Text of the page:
The streetlight effect

Today I share with you a story that Tamara Levitt told during my meditation session with her on Tuesday using the Calm app. I found what she said very interesting and inspiring because I think that sometimes we only tend to see what is comfortable for us but not what we may work on in oder to shape our character to become that person we have always aimed to be.

The title of this story is ‘The streetlight effect’ and it comes from an old parable. Late one night a policeman sees an elderly man searching for something under the streetlight. The policeman approaches him to ask what he has lost. The man explains that he has lost his keys and they both continue looking under the streetlight together. After a short while, the policeman asks if he is sure he lost them here and the man replies: “No, I’ve lost them in the park!”. The policeman then asks: “Why are you searching here?!” and the man responds: “This is where the light is”.

So we are often tempted to look for a solution where it is easiest to look rather than going into the depths of the root causes of our problems. Our relationship is failing and we don’t want to deal with it, so instead we throw ourselves into our work. We have an interpersonal conflict at work and we don’t want the discomfort of a confrontation, so we just ignore the person. We are feeling down or dissatisfied and, rather than facing our pain, we seek escape in food, shopping or entertainment but these things only bring momentary pleasure and soon we are once again confronted with our difficulties.

We are habituated to looking outside of ourselves for answers but, when the problems we are facing is an internal one, usually the solution lies within and this is good news: we already have all that we need. We just need the insight and courage to confront our difficulties head-on. The truth we seek, the answers and solutions lie within. So it may be difficult to turn inward in time of challenge but this is the work of our practice. When we learn to stay and face fear and discomfort and open ourselves to experience, rather than shut down or turn away, we can be sure we’re digging in the right place.
As Emma Tiebens said: Going inward. That’s the real work. The solutions are not outside of us. Get to know who you really are, because as you search for the hero within, you inevitably become one.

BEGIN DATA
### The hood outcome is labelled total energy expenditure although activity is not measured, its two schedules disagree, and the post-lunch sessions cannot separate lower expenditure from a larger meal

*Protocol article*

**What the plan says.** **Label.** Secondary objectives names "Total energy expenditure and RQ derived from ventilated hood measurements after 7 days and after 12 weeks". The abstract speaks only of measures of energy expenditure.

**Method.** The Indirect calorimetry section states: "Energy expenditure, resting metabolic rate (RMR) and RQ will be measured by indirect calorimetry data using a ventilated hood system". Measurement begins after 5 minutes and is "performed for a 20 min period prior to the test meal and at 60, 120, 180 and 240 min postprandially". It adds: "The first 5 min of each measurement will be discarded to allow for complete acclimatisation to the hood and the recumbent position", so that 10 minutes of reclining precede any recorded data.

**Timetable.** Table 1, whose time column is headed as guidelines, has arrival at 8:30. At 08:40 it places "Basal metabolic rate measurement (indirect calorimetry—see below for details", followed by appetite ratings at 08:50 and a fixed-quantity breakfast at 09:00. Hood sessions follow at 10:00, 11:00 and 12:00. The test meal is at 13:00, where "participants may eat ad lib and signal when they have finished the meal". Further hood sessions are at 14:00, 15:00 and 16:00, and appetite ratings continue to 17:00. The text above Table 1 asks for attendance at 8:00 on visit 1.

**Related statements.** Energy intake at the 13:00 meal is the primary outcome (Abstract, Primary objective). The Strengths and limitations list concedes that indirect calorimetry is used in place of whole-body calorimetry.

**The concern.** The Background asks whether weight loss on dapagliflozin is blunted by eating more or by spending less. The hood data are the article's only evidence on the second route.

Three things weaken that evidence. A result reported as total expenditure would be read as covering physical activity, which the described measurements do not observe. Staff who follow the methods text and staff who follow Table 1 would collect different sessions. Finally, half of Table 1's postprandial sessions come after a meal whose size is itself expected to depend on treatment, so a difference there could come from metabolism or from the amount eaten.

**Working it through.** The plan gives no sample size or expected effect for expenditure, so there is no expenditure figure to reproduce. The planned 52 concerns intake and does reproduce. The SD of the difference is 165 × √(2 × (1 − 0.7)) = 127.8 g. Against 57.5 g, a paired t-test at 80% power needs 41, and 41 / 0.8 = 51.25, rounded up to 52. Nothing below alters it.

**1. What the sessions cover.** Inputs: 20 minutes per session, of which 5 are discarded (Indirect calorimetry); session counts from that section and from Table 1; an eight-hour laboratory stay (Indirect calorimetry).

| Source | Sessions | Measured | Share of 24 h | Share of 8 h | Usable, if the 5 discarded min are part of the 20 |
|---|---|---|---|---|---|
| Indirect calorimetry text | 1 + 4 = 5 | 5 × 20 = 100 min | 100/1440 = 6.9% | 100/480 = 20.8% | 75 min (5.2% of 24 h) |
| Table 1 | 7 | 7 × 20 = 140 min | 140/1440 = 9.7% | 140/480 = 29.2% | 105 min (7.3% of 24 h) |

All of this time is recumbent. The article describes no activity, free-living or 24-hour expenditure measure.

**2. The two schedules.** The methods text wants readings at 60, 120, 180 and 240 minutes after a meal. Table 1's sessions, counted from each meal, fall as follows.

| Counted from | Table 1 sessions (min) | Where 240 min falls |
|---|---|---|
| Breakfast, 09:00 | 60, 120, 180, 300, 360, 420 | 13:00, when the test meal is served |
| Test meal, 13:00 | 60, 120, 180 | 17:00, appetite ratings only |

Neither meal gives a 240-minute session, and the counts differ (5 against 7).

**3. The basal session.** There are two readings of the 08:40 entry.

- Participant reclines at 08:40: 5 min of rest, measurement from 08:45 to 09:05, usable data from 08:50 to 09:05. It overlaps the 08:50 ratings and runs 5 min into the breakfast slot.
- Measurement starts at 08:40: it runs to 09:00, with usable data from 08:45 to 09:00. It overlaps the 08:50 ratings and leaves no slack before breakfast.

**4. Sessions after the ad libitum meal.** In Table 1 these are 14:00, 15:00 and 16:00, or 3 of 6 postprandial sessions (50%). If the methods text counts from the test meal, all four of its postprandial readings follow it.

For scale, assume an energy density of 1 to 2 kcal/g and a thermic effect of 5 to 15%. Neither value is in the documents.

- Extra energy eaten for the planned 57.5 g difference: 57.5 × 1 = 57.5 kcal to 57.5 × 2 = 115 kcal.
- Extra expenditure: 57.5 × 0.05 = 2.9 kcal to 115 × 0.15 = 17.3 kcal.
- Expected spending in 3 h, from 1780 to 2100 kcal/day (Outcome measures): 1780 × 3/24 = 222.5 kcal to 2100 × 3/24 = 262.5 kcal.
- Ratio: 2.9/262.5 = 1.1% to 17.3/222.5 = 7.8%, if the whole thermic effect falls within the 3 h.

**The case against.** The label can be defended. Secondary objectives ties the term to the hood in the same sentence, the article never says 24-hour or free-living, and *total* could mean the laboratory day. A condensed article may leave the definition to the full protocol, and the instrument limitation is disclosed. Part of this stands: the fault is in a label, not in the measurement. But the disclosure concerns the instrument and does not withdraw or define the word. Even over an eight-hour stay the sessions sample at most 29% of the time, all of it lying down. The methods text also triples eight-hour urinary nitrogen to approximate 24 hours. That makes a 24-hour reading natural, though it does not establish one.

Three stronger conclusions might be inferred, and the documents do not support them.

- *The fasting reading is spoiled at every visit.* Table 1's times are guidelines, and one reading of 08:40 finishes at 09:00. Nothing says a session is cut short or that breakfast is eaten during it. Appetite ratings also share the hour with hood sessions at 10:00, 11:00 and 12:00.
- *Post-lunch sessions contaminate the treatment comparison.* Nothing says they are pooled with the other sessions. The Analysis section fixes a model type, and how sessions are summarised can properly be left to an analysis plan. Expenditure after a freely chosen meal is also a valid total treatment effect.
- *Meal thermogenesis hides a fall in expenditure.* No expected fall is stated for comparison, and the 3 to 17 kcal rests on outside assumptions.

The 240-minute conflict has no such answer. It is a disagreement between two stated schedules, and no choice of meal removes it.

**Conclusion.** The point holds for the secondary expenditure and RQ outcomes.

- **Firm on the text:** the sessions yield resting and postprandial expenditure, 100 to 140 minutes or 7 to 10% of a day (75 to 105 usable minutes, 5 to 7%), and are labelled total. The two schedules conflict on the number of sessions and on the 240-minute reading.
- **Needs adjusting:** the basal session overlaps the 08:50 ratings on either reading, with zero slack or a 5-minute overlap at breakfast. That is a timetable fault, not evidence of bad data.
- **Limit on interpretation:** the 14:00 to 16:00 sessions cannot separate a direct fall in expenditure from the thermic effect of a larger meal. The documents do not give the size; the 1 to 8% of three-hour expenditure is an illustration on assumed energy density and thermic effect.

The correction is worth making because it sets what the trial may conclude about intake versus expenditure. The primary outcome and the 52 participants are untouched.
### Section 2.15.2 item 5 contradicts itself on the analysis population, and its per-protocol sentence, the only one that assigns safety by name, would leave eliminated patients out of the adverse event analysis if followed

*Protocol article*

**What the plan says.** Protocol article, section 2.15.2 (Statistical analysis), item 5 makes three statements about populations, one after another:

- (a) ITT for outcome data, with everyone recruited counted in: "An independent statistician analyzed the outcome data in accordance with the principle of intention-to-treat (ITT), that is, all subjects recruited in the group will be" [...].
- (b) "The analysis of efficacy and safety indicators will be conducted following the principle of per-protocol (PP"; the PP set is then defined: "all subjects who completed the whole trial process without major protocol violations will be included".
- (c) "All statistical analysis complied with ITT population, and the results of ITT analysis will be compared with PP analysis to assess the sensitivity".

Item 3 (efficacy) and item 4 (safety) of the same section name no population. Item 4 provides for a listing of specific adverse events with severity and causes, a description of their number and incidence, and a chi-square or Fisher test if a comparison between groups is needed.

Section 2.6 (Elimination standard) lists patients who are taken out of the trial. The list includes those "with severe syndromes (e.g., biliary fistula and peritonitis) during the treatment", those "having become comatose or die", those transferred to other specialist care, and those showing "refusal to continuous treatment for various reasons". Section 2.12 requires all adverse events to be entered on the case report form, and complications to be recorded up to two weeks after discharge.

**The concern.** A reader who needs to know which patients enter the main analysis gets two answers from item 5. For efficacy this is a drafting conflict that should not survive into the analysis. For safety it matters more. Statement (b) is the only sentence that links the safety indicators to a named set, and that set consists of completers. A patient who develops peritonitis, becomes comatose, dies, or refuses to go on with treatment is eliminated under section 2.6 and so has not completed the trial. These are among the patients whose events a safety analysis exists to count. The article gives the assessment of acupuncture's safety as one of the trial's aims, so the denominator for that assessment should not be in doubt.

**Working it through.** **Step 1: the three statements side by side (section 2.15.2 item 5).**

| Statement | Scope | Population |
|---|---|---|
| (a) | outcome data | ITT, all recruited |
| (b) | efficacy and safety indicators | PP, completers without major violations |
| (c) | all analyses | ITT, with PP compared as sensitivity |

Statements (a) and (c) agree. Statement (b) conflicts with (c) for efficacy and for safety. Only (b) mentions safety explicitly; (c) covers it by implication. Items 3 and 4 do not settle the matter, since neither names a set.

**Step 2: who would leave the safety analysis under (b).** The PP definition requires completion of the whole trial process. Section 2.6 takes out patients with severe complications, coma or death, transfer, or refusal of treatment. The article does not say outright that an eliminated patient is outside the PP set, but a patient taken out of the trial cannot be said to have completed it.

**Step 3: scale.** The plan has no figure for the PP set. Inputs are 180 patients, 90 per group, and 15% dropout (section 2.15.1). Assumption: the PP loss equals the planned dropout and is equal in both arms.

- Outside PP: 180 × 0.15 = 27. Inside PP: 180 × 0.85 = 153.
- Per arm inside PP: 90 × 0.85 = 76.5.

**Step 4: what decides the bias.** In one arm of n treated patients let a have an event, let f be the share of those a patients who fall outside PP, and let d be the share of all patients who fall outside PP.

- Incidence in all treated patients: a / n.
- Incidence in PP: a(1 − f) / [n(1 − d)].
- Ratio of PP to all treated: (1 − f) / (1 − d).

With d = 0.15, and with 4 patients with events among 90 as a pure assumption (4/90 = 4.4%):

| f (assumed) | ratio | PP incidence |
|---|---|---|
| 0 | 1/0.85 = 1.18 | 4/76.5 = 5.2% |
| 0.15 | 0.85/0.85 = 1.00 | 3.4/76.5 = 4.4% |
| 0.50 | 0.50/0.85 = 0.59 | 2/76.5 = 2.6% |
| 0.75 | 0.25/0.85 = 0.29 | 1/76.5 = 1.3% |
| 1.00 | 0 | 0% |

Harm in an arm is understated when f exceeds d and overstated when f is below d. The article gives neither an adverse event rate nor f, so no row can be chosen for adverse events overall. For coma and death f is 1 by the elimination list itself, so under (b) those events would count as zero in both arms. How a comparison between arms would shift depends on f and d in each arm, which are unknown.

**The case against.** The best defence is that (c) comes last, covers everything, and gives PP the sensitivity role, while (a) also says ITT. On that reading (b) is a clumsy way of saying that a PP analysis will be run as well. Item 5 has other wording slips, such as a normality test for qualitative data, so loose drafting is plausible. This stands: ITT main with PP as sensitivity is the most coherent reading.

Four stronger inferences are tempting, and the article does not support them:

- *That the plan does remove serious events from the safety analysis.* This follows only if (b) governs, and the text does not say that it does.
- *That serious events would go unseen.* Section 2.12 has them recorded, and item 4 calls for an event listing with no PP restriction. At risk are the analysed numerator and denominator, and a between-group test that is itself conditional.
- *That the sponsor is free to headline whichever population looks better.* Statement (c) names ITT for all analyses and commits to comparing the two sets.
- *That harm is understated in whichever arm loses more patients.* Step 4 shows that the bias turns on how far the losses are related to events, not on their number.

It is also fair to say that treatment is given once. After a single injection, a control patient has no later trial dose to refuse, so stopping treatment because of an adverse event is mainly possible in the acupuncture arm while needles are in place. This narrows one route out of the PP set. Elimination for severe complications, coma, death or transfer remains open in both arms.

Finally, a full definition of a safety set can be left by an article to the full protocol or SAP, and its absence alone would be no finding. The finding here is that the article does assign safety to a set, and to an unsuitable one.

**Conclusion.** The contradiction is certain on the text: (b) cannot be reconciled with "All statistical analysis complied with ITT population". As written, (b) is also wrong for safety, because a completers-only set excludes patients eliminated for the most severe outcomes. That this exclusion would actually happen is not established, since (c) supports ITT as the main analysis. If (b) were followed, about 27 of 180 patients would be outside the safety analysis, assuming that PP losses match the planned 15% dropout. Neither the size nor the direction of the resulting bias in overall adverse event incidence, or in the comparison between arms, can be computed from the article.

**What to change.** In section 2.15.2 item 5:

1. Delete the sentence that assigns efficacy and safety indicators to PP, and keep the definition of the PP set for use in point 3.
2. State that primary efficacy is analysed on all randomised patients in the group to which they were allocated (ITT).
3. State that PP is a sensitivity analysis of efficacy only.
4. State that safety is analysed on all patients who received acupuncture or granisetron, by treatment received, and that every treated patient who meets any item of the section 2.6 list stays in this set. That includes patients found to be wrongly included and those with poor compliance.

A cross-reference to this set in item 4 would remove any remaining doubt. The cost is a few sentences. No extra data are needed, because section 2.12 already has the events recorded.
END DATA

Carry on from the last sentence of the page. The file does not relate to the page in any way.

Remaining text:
The strteetlight in Sevilla, Plaza de EspaƱa

Walking with Thich Nhat Hanh – The art of Mindful Living

For my 30th birthday Ursel sent me the book Touching Peace of the Zen Buddhist Thich Nhat Hanh who created the Community Plum Village.

During the whole 2016 my mind was busy thinking about the meaning of the word Mindfulness. That Ursel gave me this book it was just a sign which indicated the importance of the concept of Mindfulness in my life. Recently I heard that the books you receive are never a coincidence and I think it is very true.

Reading Touching Peace was for me a great experience which made me feel a lot of good vibes. One of my favourite quotes of Hanh refers to the Christian values I grew up with: “To live in the present moment is a miracle. The miracle is not to walk on water. The miracle is to walk on the green Earth in the present moment, to appreciate the peace and beauty that are available now“.

Now I practice Mindfulness in my daily life. Indeed once a day I meditate with the App Calm (about which I will write a review in the next few weeks), I pray, I try to do something kind for an other person and appreciate to have something good in the fridge and to live in an multicultural and opened country like Germany.

To introduce you to the philosophy of the Zen Master Hanh, I share the trailer of a brand new film about him and his community, Walk with me.

You can find more details about this film and the Community of Plum Village on: http://walkwithmefilm.com/